gender roles in art : female figure
We were looking at gender roles in art this week in our lecture, particularly the female figure and feminism in art. One particular advert sums up the lecture and topic,…
robert doisneau : un regard oblique
This week we have been focussing on gender and sex in art, particularly how the female role is perceived We looked at many pieces of work but one in particular struck…
david shrigley : how are you feeling ?
David Shrigley (1968-) was born in Macclesfield, England and studied at Leicester Polytechnic and Glasgow School of Art. He practises in drawing, photography, painting, animation, sculpture and music. Last week I went…
buzzocks, orgasm addict : post modern design
Linder Sterling was born in Liverpool in 1954, although moved to Manchester as a teenager. From 1974–1977 she studied art at Manchester Polytechnic, and now lives and works in Lancashire.
Sterling was famed for her montage work produced in the Punk scene. Her work often used images taken from pornographic, women’s fashion and domestic magazines. As a feminist, she was making a point about the role of women in society, how they were treated and body image. One of her most well known works is the cover for 1977 single Orgasm Addict by Buzzcocks (1977) which depicts the naked torso of a woman with an iron for a head and grinning mouths for nipples.
“At this point, men’s magazines were either DIY, cars or porn. Women’s magazines were fashion or domestic stuff. So, guess the common denominator – the female body. I took the female form from both sets of magazines and made these peculiar jigsaws highlighting these various cultural monstrosities that I felt there were at the time. (…)Well, the iron came from an Argos catalogue and the female torso came from a photographic magazine called Photo. I never cleared the copyright but no one noticed, so it was alright.”
Although Sterling produced the image featured, Malcolm Garrett designed the single’s sleeve.
Born in 1956 in Northwich, England, Garrett studied at St Ambrose College and typography at the University of Reading – where he studied typography – from 1974 to 1975.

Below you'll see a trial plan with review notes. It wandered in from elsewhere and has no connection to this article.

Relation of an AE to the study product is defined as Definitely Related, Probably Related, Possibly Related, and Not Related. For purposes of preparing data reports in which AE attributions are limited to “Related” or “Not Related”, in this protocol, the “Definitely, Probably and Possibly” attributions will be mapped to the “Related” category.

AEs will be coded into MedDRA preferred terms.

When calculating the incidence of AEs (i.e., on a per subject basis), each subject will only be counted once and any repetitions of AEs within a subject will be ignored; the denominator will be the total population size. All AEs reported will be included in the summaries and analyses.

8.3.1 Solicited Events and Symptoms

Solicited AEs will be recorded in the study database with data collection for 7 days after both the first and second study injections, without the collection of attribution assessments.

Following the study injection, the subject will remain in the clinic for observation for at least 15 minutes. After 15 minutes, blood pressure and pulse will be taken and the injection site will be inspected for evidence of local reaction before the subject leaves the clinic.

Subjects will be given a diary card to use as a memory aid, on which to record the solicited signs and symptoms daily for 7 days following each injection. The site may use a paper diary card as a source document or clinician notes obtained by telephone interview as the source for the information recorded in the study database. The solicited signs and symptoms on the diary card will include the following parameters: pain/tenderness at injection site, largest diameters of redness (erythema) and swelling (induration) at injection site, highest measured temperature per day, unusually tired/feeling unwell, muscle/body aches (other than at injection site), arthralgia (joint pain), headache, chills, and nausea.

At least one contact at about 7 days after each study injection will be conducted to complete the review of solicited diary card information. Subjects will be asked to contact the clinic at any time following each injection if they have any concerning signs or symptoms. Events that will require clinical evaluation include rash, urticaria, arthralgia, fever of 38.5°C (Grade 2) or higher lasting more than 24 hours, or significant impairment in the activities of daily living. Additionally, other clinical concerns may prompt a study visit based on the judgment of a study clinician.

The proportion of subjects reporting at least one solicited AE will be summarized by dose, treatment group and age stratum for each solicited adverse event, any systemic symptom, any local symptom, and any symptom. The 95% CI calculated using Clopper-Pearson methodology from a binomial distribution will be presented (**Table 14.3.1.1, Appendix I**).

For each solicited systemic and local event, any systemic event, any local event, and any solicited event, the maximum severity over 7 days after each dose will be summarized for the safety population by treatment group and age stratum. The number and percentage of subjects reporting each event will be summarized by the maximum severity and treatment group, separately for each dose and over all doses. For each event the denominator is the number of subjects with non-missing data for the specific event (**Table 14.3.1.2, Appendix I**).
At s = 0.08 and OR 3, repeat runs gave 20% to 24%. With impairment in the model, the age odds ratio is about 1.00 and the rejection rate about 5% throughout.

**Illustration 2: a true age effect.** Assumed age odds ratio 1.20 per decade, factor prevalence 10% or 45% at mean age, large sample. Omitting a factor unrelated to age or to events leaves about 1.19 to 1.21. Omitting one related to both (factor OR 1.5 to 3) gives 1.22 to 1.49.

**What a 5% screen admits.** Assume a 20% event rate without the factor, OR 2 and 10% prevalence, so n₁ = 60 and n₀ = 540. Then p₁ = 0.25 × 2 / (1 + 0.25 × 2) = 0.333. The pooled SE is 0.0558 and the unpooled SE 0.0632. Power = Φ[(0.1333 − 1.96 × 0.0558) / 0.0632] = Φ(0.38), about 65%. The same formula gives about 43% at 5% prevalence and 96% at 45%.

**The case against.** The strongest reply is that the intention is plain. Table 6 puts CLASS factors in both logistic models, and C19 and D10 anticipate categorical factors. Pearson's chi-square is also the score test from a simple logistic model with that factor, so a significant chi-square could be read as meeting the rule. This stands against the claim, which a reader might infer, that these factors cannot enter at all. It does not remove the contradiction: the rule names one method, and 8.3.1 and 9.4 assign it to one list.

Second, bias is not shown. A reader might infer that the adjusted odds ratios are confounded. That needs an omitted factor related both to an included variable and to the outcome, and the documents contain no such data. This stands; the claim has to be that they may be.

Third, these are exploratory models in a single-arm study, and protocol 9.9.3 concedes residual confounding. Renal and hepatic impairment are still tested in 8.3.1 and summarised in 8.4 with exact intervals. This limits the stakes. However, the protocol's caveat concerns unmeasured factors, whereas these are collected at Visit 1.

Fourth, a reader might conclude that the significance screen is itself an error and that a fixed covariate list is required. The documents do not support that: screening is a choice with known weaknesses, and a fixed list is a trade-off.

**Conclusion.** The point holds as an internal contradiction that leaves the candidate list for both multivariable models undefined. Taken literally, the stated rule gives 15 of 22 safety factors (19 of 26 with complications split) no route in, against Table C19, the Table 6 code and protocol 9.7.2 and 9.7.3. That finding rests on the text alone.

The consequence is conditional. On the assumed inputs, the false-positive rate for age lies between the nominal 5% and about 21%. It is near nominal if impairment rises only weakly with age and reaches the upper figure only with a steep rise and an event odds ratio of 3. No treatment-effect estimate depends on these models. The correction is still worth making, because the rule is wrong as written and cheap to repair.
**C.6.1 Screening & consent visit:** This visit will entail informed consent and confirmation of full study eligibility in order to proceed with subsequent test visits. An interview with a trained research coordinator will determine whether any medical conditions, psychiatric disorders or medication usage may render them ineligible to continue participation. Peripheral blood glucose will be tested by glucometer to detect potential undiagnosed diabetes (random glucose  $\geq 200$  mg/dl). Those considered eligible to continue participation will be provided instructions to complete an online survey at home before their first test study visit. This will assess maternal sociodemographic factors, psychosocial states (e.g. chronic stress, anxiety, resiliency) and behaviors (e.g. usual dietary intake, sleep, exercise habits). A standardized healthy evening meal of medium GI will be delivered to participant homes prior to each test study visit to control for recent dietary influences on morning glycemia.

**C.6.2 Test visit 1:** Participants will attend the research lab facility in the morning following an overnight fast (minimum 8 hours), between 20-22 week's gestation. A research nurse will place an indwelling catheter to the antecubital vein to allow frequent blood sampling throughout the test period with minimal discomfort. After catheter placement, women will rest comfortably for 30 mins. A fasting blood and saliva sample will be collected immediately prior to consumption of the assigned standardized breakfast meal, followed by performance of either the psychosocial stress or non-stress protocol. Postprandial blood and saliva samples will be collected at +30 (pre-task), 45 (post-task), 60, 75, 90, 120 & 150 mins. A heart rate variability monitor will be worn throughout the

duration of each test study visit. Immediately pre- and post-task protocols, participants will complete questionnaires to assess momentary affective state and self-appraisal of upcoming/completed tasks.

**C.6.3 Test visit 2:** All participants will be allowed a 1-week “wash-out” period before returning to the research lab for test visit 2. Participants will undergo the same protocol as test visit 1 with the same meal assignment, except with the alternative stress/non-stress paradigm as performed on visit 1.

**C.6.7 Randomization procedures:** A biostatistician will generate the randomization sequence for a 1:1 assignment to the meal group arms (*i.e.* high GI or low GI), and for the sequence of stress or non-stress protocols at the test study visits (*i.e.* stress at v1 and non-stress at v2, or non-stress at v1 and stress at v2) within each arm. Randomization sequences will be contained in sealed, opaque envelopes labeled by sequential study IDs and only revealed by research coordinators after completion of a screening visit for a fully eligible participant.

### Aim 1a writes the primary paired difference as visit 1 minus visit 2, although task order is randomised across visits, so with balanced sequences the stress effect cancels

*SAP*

His involvement in Orgasm Addict is arguably his first big break.
“It was definitely a break, although it didn’t seem so big at the time. It felt natural – this was my music; these were my friends. My interests and capabilities coincided with the interests and needs of a group of musicians on a similar mission. There was a sense of collaborative purpose, and above all it was about passion and belief.”
The image was originally full colour but Garrett changed it to a blue monochrome. The bright yellow background against the blue is striking yet simple, maybe a reason why the image has since become iconic in the music industry.
The piece fits into the Post Modern movement as it fits with its perspectives and recurring themes – anti-science, chaos and irrationality.
Listen to Orgasm Addict here: http://www.youtube.com/watch?v=p2Mi995ggFU
modernism: odilon redon
We have been looking into Modernism in lectures. Modernism focusses on the actuality, the now, and rejects classical ideas,looking to progress and change. In particular, the work of proto-modernist Odilon…
history of animation : cave paintings
During a history of animation lecture we looked at cave paintings as an arguable first animation. We had looked at cave paintings in the histories of illustration and graphic design…
pierrick sorin: revivals film